Current Market Trends in Biotechnology – The Medical Branch

Biotechnology uses biological processes to develop products, systems and tools that improve or benefit humans. It is mainly divided in 5 branches: animal, medical, industrial, environmental and plant biotechnology. The reduced cost of DNA sequencing, use of computers for drug design and the recent vaccine development for COVID-19 have pushed the medicine biotechnology branch forward. As such Biotechnology startups, pharmaceutical companies and public research agencies are working on better disease diagnostic tools and therapeutics for both complex (eg cancer, neurodegenerative diseases) and rare diseases. 

Below are some trends to look out for:

  1. Using Next-Generation Computing Technology for Drug Development: a novel drug takes 10-15 years on average to reach the market. This is because the initial drug targets, animal testing, clinical testing on humans (4 phases) and approval by regulatory bodies is a costly and time consuming process. However, by using machine learning and artificial intelligence, larger datasets can be analysed in record times allowing candidate drugs to be pushed forward or discarded. This decreases the failure rates of drugs, allows patients to hope for a faster cure and reduces the company’s expenses. According to the BCC (Business Communications Company) which publishes reliable market research reports, “the global market for drug discovery technologies should grow from $69.8 billion in 2020 to $110.4 billion by 2025 with a compound annual growth rate (CAGR) of 9.6% for the period of 2020-2025”.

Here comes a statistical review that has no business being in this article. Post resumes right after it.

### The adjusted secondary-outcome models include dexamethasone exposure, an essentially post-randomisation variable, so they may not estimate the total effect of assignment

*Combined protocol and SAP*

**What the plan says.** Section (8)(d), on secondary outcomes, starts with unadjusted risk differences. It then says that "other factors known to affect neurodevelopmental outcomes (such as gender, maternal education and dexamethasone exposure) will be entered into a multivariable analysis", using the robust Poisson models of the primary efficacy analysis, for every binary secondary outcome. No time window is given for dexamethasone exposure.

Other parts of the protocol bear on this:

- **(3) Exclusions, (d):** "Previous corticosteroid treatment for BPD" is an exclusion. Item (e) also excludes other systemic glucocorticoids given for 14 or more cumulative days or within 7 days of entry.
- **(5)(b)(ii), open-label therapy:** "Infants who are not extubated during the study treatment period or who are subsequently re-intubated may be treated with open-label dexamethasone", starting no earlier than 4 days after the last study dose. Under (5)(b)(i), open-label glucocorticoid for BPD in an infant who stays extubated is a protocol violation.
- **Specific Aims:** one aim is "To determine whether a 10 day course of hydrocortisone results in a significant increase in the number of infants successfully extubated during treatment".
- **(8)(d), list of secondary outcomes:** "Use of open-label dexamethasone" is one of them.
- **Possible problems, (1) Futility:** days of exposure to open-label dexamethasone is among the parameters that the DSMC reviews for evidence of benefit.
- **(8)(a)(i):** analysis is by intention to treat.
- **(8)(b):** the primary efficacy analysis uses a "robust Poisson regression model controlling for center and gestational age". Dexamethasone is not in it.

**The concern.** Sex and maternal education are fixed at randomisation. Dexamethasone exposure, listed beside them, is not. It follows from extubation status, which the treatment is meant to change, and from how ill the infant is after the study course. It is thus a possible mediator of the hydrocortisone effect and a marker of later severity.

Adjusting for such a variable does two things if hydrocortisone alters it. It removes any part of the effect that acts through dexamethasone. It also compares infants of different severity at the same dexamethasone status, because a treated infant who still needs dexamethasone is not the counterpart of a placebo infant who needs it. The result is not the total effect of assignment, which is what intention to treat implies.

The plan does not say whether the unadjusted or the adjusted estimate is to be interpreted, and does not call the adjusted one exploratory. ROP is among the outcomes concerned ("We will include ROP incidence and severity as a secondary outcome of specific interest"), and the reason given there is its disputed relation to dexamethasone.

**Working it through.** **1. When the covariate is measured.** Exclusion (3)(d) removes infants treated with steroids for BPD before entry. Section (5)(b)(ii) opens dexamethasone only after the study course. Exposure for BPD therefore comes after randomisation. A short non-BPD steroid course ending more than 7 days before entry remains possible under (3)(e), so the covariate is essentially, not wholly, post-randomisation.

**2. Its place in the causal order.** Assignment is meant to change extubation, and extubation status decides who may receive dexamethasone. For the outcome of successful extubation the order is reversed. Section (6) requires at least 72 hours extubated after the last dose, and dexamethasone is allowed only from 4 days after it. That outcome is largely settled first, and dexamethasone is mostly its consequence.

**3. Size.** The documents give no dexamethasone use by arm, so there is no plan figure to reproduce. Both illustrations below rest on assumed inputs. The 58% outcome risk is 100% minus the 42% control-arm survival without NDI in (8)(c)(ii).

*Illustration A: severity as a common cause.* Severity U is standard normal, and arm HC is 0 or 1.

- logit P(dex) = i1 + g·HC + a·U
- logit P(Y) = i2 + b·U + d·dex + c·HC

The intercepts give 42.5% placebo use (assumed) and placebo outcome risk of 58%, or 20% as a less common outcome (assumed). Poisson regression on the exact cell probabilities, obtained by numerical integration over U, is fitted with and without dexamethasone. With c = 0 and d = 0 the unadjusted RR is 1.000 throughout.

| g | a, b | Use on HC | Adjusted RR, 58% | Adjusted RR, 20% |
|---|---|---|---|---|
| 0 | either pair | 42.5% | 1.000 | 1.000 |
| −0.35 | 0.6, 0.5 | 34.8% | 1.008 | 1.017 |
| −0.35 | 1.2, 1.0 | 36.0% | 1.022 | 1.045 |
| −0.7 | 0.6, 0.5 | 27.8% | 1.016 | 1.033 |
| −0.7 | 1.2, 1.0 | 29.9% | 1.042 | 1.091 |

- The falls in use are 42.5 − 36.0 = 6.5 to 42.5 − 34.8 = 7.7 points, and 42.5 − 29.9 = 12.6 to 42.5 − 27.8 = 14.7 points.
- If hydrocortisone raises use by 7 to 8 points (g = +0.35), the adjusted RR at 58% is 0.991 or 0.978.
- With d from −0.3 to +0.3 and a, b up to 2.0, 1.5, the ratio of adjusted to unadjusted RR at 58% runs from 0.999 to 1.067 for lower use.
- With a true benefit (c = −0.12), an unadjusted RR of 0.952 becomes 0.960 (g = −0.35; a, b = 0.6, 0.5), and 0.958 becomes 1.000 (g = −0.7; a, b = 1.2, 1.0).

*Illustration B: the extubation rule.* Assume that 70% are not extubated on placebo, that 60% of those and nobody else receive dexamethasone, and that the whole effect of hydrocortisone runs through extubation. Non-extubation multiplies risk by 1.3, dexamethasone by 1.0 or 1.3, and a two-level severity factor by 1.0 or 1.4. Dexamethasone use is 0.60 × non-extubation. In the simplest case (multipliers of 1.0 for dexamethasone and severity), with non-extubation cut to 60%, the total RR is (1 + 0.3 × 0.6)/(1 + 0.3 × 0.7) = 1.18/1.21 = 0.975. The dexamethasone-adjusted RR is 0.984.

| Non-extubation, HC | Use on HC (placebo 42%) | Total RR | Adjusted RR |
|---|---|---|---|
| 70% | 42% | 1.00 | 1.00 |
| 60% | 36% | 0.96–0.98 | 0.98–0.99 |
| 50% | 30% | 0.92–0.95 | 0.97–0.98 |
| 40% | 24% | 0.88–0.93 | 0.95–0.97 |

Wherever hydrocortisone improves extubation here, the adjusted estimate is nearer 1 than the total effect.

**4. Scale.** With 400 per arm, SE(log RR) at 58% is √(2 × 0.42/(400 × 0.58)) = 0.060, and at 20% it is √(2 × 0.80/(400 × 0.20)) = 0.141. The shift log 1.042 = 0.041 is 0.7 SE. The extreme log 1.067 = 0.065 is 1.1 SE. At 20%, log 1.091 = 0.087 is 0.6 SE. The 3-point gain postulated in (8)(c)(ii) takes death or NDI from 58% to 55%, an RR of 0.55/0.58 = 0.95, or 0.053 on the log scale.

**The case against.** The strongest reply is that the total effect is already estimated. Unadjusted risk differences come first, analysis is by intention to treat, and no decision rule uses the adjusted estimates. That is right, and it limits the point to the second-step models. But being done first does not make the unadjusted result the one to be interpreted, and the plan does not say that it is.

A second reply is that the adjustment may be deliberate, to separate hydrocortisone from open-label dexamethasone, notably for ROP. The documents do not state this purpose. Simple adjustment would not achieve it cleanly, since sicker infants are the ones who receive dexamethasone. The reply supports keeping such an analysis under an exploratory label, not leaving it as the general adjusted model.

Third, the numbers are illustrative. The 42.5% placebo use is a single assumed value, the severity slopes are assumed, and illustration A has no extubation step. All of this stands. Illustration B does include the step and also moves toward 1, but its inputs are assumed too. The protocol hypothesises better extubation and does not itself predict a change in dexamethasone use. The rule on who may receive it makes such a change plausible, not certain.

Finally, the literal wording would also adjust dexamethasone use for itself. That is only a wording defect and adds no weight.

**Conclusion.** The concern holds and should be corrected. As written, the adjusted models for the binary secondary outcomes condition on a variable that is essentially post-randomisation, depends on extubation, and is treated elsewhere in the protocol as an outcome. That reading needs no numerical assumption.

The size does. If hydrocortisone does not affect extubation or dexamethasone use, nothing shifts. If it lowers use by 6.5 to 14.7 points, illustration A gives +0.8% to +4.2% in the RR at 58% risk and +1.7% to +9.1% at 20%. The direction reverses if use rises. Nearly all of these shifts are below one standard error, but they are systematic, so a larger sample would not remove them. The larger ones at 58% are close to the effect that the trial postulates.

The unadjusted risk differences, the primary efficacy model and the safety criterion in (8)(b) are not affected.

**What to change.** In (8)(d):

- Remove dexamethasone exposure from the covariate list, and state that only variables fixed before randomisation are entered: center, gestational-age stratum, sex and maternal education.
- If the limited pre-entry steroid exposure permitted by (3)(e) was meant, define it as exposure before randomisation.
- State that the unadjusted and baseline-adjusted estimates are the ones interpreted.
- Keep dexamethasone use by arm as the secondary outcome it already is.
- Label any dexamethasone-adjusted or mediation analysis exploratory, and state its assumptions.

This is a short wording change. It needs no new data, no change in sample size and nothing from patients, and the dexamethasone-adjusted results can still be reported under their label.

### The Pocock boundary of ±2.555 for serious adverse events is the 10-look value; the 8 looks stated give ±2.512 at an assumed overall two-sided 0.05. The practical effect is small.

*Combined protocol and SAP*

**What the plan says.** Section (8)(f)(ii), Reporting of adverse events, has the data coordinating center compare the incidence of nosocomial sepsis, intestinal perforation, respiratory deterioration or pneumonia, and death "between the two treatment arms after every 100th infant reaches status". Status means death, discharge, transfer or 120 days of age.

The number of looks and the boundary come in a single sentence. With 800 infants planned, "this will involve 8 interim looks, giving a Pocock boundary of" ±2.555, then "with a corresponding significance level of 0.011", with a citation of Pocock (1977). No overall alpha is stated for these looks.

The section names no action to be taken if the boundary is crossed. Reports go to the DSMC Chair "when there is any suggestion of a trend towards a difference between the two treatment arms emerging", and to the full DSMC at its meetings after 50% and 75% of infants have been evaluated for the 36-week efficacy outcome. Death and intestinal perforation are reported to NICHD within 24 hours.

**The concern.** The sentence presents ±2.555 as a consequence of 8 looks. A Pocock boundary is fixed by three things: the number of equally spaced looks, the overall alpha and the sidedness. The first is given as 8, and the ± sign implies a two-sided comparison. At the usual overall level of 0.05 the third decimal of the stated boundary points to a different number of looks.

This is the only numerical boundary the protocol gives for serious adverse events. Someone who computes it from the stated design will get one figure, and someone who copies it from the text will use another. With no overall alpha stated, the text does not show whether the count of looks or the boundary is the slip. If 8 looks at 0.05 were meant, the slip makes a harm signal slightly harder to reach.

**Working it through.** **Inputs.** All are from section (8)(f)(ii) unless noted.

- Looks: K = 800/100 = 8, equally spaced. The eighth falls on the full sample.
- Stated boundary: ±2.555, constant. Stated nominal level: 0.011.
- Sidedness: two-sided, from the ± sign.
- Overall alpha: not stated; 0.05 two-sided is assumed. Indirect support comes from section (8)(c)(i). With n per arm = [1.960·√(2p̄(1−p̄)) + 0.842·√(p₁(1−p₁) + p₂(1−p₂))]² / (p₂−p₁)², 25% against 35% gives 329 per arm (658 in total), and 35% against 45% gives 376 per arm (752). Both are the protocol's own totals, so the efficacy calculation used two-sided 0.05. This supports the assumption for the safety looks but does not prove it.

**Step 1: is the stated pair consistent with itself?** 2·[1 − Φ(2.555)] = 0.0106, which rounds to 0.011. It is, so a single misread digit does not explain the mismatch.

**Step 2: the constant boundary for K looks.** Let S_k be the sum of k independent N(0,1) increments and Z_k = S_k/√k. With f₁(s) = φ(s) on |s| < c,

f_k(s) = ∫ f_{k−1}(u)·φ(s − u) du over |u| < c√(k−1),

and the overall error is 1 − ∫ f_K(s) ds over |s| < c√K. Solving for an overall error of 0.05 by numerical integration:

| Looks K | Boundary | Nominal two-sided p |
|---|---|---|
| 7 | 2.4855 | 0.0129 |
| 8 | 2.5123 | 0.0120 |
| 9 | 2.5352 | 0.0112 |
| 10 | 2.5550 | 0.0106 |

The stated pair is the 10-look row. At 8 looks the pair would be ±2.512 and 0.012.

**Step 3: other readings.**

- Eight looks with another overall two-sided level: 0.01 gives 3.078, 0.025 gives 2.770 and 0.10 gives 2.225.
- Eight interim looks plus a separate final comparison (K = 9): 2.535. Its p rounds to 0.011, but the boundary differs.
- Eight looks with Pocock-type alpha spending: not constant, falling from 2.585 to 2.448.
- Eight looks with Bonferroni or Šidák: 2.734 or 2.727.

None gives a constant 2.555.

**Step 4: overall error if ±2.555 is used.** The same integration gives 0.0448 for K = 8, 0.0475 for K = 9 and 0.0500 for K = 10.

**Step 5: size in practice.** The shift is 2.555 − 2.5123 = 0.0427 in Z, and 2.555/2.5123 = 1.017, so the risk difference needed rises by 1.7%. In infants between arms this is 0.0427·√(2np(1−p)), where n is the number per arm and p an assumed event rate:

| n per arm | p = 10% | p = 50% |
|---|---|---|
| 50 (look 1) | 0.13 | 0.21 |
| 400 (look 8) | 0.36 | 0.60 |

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2. Antibodies and Personalised Medicine: The BCC predicts that the global market for “biologic therapeutic drugs should increase from $285.5 billion in 2020 to reach $421.8 billion by 2025, at a compound annual growth rate (CAGR) of 8.1% during the forecast period of 2020-2025”. For example, monoclonal antibodies (mABs) are synthetic antibodies, used to restore, trigger or mimic our body’s immune response. This approach is particularly used in cancers where for example, a chemical warhead (drug) will be attached to the antibody. The antibody is “trained” to recognise the cancer cell and can thus deliver the toxic specifically to the cancerous cell. This is important as every cancer has unique properties (different stages, cell types and locations in the body). 

3. Vaccine development: the urgent need to tackle COVID-19 world-wide has paved the way to rethink vaccines. For example the Moderna or Pfizer COVID-19 mRNA vaccines rely on the injection of the viruses mRNA into the human cells. The viral mRNA is the necessary information to make the viral protein. This viral protein is recognized by our immune system as being foreign to the body and antibodies are made against it. Thus, our bodies now can recognize the virus if it infects our cells and can react against it swifter. This is different to the traditional vaccines where weakened or inactivated virus are introduced in our body, not information to direct viral protein synthesis.